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ERIC Number: ED480889
Record Type: Non-Journal
Publication Date: 2003-Sep
Pages: 5
Abstractor: N/A
Reference Count: N/A
The Value of Expository Text for Today's World. ERIC Topical Bibliography and Commentary.
Smith, Carl B., Ed.
When children are taught to read, the sources used are usually fictional narratives; writing follows in the same genre with children learning how to write personal narrative. Narrative has been such a part of the tradition in primary grades that even the information books that are available for the young are often written in a narrative structure. Recent research suggests there needs to be a more balanced approach in using fiction and nonfiction books in teaching reading. The ability of children to understand and interact with this type of text grows as they are given opportunities to work with expository texts. This topical bibliography and commentary looks at the difference between expository and narrative texts, the reasons educators give for integrating expository texts into daily teaching, and the ways in which teachers can accomplish this task. The bibliography/commentary states that the main reason for use of informational, or expository texts in the primary classroom is to better prepare students for the informational texts they will be exposed to in later schooling. It concludes that informational texts may provide access to reading and literacy for diverse types of learners and expand children's literary experiences. Lists an Internet resource and 16 references. (NKA)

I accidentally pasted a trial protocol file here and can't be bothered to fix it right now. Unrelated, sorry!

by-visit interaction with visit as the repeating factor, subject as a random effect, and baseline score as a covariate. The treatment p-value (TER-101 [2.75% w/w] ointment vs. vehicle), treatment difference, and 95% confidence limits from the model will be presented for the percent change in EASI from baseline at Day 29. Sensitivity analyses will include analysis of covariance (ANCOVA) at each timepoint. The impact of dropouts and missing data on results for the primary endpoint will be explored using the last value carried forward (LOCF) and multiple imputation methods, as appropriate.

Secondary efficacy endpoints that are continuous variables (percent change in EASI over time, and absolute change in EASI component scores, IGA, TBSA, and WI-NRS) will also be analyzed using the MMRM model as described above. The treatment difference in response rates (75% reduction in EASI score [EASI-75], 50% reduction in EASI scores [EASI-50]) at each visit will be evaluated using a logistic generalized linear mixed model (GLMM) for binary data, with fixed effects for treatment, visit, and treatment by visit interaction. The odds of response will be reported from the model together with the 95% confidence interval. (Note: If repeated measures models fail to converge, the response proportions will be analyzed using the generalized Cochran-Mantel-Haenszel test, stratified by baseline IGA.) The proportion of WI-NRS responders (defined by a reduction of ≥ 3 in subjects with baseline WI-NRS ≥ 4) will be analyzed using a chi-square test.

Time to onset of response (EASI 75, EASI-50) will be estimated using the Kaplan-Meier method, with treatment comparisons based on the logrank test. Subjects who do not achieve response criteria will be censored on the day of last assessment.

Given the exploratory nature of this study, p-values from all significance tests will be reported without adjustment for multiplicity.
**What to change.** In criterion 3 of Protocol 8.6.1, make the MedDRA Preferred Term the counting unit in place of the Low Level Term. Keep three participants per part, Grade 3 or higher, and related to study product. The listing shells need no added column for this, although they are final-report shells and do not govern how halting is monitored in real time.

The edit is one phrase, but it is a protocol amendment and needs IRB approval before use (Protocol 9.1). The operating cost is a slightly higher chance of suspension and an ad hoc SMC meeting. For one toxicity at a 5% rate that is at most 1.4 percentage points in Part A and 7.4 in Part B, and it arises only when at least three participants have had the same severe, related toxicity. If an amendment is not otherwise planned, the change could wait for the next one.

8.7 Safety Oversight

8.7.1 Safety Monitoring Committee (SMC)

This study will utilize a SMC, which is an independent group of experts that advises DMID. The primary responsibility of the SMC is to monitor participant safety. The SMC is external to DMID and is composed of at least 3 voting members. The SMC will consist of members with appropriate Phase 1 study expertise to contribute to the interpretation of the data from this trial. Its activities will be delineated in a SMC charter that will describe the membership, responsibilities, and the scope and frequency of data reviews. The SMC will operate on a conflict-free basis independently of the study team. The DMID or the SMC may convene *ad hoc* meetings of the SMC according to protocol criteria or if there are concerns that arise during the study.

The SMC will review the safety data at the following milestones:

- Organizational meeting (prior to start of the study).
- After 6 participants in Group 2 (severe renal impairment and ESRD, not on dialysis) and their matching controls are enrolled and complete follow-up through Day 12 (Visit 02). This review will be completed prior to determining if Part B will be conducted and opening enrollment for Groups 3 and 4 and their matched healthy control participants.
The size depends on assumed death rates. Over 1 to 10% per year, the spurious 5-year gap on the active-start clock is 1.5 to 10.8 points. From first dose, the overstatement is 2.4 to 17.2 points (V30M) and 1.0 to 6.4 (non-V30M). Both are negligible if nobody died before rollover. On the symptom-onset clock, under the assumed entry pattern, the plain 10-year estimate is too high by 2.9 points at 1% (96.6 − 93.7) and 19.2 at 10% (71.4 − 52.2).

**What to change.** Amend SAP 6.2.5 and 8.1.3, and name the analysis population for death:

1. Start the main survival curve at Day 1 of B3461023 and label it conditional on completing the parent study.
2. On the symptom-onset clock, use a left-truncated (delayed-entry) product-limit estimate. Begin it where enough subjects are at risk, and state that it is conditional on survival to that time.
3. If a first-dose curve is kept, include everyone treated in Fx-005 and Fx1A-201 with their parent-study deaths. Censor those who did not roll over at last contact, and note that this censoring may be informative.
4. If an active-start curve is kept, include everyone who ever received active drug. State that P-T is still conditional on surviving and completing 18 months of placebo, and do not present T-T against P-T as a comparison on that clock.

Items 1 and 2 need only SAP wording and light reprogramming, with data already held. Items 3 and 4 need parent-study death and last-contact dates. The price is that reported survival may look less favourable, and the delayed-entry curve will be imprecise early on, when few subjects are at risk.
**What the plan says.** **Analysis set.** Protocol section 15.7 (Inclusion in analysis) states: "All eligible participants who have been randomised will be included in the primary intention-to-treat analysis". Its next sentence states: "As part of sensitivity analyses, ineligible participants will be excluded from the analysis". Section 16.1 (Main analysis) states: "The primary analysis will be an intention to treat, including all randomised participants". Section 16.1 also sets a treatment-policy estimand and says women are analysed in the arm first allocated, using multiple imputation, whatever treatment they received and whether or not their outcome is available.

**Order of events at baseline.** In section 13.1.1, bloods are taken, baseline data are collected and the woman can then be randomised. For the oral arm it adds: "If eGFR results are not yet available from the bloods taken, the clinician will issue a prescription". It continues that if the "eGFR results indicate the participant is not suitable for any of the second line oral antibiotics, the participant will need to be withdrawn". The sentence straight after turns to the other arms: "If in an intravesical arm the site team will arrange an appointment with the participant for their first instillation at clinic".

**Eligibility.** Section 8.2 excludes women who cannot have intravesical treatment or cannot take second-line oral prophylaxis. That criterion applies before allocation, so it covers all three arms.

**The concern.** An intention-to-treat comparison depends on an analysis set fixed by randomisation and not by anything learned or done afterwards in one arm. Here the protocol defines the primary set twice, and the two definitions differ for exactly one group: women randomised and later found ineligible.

ERIC Clearinghouse on Reading, English and Communication, 2805 E. 10th St., #140, Bloomington, IN 47408-2698. Web site:
Publication Type: Information Analyses; ERIC Publications; Reference Materials - Bibliographies
Education Level: N/A
Audience: N/A
Language: English
Sponsor: Institute of Education Sciences (ED), Washington, DC.
Authoring Institution: ERIC Clearinghouse on Reading, English, and Communication, Bloomington, IN.